FIG. 1 illustrates a high-level block diagram of a prior art communications system 100 having a transceiver 120 and a constant voltage supply 110, which provides a constant supply voltage Vdd. The transceiver 120 can be represented as including hypothetical blocks 130 and 140. Hypothetical block 130 can be considered to include the functional blocks of the transceiver 120 that are independent of a given system parameter, while hypothetical block 140 can be considered to include the functional blocks of the transceiver 120 that are dependent on the given system parameter. As shown in FIG. 1, the same supply voltage Vdd can be applied to all of the functional blocks of the transceiver 120, regardless of whether they are dependent on the given system parameter.

The system parameter can include, but need not be limited to, data rate, bit error rate (BER), packet, error rate (PER) and transceiver state (e.g., idle, acquiring, synchronizing, and decoding, etc.). As used herein, the term “system parameter-independent” can describe a functional block of a transceiver for which the structure/functionality of the block does not change when the parameter is changed, while “system parameter-dependent” can describe a functional block of the transceiver for which the structure/functionality of the block changes when the parameter is changed, for example, consider a multi band-OFDM UWB system that can operate at various data rates (see, ECMA-368, “High rate ultra wideband PHY and MAC: standard,” First Edition (December 2005), available at http://www.ecmainternational.org/publications/files/ECMA-T/ECMA-368.pdf). If data rate is the system parameter of interest, then a synchronizer in the multiband-OFDM UWB transceiver can be considered system parameter-independent because it operates on the preamble section of a packet, which is independent of the packet data rate. On the other hand, a Viterbi decoder in the multiband-OFDM UWB transceiver can be considered system parameter-dependent because it outputs a varying number of bits per second in accordance with the data rate.

FIG. 2A illustrates an exemplary data communications packet 200 having a header portion 210 and a payload portion 220 and illustrates idle periods 230 when no packet is transmitted or received. In FIG. 2A, the packet 200 is transmitted (or received) from time instance t1 until time instance t3. The packet 200 can consist of multiple portions, and the system parameters for different portions of the packet 200 can be different. For example, FIG. 2B illustrates changes in data rate corresponding to the header 210 and payload 220 portions of the communications packet 200. As shown in FIG. 2B, during the header portion 210 (from t1 to t2), the data rate is Rh. During the payload portion 220 (from t2 to t3), the data rate is changed to Rp. During the idle periods 230 (before t1 and after t3 the data rate is zero. FIG. 2C illustrates a constant voltage supply level applied during each portion of the packet 200, in accordance with the prior art system of FIG. 1. As shown in FIG. 2C, the supply voltage Vdd having a constant voltage level V1 can be applied during transmission (or reception) of all portions of the packet 200. In this example, if data rate is the system parameter of interest, the constant voltage level V1 is applied regardless of changes in the data rate.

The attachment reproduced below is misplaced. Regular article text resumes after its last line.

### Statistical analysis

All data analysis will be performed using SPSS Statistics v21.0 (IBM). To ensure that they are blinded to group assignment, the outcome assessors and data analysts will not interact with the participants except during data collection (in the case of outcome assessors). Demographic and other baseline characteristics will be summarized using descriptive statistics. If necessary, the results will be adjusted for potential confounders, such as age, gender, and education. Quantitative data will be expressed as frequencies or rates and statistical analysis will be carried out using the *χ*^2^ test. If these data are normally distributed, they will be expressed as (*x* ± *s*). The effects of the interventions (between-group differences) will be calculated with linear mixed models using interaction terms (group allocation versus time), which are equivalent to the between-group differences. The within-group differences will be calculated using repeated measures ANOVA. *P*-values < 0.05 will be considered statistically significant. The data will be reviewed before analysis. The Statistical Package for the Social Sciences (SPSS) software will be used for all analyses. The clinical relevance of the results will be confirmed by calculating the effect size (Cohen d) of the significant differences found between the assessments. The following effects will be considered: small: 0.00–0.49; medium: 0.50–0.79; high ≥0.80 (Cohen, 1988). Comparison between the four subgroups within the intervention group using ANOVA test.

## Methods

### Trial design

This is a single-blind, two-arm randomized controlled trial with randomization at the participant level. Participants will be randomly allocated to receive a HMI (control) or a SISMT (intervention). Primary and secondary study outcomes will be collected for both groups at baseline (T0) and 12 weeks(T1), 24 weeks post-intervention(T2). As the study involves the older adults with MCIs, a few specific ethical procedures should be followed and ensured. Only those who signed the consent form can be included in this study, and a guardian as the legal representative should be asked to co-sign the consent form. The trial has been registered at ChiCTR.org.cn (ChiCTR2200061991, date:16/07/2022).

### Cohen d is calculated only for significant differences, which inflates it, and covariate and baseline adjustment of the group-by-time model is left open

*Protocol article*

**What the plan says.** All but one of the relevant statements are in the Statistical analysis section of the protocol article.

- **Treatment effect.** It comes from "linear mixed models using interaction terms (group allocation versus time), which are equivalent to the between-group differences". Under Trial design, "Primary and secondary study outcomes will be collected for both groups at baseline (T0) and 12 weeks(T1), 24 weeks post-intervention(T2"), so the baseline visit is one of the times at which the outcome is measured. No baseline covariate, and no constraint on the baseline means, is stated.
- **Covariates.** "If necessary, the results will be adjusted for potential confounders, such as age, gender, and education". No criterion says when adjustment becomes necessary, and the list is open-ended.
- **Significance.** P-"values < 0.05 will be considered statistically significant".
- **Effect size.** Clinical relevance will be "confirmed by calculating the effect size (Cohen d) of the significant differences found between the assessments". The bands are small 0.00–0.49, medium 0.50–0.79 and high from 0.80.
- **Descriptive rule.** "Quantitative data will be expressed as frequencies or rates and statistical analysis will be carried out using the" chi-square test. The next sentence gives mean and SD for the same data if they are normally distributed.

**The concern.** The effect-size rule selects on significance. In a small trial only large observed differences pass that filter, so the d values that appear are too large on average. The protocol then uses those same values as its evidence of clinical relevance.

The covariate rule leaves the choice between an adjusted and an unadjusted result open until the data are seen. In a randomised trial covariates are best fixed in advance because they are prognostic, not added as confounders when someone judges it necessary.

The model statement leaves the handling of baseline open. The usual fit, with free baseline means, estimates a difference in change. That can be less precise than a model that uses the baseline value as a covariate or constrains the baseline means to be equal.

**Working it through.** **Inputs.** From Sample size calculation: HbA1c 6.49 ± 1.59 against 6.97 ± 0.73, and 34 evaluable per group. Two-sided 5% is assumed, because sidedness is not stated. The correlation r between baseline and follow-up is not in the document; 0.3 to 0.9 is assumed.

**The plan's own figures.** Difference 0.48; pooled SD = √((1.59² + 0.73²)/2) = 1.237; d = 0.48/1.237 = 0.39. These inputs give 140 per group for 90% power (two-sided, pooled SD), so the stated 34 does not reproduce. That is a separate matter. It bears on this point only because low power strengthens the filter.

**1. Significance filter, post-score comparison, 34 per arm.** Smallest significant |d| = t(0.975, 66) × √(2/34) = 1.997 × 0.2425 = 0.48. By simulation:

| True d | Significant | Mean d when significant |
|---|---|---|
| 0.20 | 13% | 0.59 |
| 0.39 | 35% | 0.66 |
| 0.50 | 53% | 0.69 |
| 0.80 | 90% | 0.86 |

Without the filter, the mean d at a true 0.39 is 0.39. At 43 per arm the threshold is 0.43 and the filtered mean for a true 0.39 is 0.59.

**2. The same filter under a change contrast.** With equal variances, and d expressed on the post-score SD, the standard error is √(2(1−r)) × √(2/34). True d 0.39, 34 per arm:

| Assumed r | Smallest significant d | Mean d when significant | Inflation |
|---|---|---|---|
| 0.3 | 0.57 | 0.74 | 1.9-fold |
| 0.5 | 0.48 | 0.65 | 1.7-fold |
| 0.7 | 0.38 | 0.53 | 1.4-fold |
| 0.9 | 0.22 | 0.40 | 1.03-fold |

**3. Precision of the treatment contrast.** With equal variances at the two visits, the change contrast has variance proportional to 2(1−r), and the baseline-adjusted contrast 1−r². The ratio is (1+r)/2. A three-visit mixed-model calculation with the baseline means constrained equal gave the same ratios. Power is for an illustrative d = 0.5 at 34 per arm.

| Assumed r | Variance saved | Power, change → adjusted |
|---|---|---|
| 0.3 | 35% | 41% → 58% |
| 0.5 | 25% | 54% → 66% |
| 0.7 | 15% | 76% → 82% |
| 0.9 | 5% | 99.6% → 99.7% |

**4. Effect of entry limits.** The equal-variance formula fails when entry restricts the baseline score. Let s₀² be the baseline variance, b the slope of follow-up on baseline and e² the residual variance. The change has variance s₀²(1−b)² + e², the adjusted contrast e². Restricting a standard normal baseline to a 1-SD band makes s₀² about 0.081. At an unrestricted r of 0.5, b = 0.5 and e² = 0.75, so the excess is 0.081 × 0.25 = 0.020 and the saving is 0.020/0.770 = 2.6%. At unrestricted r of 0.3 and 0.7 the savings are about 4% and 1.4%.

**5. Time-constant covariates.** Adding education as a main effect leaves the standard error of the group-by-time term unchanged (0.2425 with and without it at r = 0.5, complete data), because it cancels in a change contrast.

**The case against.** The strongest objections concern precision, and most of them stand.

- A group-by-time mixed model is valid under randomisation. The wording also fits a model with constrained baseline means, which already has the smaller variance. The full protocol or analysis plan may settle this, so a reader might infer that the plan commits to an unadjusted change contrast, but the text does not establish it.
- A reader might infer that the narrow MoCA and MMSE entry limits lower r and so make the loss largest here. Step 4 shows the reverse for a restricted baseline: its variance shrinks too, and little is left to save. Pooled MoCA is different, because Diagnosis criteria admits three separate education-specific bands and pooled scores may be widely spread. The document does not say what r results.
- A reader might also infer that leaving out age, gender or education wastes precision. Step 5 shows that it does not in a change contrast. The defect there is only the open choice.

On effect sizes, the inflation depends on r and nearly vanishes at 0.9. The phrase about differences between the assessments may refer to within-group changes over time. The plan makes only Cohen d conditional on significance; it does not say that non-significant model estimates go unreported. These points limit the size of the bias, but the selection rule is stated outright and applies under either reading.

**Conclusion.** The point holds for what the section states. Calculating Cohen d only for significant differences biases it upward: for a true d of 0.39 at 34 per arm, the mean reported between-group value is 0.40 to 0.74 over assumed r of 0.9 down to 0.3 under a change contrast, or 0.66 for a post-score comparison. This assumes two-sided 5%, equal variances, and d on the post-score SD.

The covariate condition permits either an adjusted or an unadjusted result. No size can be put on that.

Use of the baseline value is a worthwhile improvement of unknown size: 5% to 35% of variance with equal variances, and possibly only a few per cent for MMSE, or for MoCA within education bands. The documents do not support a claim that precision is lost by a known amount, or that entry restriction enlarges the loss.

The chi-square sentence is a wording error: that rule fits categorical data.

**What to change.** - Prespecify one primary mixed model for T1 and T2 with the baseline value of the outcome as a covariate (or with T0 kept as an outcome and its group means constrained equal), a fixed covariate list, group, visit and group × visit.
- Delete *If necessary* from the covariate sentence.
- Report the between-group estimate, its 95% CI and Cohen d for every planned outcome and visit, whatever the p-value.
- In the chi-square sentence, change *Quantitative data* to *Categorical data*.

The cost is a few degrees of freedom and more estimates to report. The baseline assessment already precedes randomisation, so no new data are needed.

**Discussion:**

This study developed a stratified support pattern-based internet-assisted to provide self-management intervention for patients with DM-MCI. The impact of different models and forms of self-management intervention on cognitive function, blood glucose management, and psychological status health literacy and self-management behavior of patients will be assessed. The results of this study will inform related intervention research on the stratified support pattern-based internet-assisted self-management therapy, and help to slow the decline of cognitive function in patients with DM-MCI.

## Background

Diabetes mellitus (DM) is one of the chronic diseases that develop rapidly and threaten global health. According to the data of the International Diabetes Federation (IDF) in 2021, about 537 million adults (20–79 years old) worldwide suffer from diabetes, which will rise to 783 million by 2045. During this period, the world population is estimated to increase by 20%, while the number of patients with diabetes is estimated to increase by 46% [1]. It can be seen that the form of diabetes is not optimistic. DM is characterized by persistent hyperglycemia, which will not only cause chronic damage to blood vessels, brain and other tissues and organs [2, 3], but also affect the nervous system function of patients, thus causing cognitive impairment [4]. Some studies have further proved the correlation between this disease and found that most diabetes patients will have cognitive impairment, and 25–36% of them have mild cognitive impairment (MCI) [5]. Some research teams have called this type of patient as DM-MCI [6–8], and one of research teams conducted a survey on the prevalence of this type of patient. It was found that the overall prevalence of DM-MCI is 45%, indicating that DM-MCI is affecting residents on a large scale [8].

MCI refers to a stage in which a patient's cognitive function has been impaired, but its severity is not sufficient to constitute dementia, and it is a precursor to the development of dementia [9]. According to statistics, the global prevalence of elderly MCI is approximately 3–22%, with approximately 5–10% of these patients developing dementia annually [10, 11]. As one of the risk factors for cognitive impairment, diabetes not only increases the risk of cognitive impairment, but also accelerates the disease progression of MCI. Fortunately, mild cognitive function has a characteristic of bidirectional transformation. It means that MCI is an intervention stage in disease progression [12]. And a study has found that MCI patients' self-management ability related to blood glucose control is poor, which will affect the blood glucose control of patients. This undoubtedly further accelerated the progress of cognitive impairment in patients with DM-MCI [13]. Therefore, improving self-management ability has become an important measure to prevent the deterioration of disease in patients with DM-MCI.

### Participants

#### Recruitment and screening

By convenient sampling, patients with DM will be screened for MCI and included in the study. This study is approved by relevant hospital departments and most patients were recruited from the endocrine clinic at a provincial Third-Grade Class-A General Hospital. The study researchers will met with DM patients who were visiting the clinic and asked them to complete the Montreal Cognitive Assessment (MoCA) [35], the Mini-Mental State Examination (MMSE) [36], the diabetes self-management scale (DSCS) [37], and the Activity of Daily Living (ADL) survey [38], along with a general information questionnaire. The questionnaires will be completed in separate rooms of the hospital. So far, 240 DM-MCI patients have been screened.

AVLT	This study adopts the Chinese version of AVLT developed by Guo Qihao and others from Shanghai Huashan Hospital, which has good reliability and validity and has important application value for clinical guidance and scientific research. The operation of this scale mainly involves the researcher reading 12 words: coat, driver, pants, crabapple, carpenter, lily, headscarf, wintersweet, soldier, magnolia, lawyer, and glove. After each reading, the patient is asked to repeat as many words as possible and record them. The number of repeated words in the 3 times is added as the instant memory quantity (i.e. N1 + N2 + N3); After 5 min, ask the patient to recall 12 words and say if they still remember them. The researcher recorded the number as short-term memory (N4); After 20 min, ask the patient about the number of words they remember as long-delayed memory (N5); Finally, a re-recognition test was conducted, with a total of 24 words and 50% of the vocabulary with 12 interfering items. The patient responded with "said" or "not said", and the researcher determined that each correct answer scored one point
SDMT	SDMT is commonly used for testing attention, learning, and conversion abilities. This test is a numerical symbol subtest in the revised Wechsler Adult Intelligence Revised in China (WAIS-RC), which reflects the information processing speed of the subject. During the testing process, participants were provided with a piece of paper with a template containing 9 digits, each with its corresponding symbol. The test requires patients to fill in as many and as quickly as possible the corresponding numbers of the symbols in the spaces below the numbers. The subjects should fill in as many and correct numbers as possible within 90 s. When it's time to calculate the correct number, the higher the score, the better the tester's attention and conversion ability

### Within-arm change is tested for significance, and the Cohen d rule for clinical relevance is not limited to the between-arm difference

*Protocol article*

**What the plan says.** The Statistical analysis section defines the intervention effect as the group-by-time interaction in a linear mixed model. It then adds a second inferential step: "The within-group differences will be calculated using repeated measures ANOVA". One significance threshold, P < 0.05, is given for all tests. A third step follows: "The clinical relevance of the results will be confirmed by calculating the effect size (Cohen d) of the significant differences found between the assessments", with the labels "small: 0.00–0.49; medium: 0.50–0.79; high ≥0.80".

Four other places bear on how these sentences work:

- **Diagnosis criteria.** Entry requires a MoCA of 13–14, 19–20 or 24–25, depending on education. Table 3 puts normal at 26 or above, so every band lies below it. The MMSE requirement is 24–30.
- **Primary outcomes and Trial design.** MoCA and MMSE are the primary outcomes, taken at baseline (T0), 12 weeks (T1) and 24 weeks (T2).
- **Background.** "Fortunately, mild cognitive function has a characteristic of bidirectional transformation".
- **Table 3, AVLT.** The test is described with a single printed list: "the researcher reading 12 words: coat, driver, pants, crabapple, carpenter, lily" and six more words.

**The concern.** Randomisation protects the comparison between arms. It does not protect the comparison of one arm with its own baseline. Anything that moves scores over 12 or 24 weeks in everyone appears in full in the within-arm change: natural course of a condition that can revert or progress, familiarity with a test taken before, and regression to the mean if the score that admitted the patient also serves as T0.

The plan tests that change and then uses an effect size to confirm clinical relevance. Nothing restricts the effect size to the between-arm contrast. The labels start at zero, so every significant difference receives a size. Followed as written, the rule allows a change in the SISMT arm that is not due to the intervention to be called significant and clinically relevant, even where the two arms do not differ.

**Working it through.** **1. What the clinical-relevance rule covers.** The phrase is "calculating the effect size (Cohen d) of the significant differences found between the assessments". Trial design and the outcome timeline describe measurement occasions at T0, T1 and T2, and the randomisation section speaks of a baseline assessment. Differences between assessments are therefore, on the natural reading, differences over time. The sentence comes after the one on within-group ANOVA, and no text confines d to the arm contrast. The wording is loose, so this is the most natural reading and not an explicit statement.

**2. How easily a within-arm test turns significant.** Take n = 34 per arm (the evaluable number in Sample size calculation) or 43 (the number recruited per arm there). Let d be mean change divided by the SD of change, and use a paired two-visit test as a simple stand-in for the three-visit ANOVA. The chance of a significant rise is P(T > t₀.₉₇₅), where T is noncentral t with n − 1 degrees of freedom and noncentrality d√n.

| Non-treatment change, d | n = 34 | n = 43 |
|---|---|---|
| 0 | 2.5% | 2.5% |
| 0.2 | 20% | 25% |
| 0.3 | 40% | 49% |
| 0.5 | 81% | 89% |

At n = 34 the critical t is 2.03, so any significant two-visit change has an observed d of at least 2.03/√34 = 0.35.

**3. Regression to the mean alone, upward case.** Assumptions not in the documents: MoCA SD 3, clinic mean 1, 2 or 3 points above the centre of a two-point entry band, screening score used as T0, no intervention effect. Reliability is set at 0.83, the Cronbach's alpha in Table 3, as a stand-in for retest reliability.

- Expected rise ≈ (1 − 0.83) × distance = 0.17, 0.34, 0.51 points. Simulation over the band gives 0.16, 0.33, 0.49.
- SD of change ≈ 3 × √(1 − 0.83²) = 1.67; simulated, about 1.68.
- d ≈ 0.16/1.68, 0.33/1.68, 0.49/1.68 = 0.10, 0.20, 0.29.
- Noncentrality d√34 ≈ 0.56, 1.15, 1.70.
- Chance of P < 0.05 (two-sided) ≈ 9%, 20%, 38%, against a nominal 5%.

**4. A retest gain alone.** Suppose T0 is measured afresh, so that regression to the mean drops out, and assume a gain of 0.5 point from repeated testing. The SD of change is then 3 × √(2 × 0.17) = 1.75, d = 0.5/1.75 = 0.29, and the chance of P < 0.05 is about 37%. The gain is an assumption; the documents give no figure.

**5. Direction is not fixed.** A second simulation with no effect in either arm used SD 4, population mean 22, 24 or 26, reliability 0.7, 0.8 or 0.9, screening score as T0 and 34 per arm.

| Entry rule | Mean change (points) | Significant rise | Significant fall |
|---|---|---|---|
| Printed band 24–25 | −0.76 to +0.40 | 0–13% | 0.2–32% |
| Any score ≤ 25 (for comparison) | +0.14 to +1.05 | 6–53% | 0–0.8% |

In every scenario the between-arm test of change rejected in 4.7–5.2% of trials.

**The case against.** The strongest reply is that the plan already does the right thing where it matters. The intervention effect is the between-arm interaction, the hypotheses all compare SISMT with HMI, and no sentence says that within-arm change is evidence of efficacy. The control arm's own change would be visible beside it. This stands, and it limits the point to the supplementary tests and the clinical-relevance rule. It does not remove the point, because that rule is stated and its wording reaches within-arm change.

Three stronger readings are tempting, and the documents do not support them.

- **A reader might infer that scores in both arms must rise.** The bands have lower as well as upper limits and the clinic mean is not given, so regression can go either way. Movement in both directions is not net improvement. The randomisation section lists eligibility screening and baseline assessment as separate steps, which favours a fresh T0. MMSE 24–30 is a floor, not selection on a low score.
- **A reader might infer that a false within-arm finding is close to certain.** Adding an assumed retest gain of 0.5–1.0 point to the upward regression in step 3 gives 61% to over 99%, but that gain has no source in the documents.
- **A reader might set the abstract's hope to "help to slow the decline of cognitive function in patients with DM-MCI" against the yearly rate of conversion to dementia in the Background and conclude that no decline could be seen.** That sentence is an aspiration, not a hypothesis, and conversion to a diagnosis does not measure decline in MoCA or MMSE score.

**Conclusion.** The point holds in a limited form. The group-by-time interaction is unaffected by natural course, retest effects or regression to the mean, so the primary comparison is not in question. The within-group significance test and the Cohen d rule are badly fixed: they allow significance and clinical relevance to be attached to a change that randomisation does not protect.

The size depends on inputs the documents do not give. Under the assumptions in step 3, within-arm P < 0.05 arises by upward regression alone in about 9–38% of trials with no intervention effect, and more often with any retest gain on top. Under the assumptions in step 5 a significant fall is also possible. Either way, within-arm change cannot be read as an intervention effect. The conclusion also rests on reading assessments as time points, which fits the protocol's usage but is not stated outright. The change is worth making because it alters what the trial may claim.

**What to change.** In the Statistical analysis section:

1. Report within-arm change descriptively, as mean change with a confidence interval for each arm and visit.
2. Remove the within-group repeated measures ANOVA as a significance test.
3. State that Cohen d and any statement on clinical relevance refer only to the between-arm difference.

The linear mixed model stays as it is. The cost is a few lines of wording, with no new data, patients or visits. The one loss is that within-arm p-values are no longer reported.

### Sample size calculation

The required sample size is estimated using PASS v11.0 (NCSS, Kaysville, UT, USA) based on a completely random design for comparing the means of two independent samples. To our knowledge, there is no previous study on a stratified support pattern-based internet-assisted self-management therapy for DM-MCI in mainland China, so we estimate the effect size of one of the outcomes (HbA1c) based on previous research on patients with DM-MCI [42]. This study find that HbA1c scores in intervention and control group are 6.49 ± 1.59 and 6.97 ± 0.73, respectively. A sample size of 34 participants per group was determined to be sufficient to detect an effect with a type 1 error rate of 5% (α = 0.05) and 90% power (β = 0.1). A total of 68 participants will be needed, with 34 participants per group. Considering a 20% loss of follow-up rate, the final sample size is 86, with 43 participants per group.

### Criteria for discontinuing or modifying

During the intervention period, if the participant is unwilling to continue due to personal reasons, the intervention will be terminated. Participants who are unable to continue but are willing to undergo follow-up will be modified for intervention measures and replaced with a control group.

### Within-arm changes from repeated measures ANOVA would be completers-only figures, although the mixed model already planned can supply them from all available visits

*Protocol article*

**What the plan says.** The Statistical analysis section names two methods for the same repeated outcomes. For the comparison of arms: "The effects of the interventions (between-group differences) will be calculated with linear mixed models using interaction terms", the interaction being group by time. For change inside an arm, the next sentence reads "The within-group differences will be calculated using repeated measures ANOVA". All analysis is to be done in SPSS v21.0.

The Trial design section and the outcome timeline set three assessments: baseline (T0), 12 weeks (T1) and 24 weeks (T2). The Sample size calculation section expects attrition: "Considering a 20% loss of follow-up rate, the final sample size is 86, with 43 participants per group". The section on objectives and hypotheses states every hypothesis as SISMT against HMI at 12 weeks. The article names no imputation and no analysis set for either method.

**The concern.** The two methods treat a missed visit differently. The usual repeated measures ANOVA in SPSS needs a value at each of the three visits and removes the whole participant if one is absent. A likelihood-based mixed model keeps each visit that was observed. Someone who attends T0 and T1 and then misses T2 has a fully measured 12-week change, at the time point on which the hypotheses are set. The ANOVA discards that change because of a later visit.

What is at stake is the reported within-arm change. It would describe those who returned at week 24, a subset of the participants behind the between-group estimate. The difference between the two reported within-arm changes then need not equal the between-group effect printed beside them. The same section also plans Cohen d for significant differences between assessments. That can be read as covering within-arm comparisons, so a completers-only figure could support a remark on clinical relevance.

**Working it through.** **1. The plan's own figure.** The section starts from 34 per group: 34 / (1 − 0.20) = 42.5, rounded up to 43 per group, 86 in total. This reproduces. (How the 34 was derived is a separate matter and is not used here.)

Dynamic Voltage Scaling for Packet-Based Data Communication Transceiver

A power saving technique based on DVS is described herein to reduce circuit energy consumption by a packet-based data communication transceiver. In an embodiment, voltage can be adjusted adaptively based on a system parameter(s) of interest. In an exemplary implementation, a voltage control unit is proposed that can be configured to obtain information related to the system parameter(s), and control a variable voltage supply to provide variable voltage levels to transceiver functions, the operation of which depends on the system parameter(s). In this way, the proposed scheme can provide a constant voltage level to transceiver functional blocks for which the structure/functionality is independent of the system parameter(s), and variable voltage levels to transceiver functional blocks for which the structure/functionality is dependent on the system parameter(s).

FIG. 3 illustrates a high-level block diagram of a communication system 300 having a transceiver 330, a constant voltage supply 310, which provides a constant supply voltage Vdd1, and a variable voltage supply 320, which provides a variable supply voltage Vdd2, in accordance with an embodiment of the present invention. The transceiver 330 can be represented as including hypothetical blocks 340 and 360, and a voltage control unit 350. Hypothetical block 340 can be considered to include the functional blocks of the transceiver 330 for which the structure/functionality is independent of a given system parameter, while hypothetical block 360 can be considered to include the functional blocks of the transceiver 330 for which the structure/functionality is dependent on the given system parameter. In accordance with an aspect of the present disclosure, the voltage control unit 350 can be implemented in conjunction with a computer-based system, including hardware, software, firmware, or combinations thereof.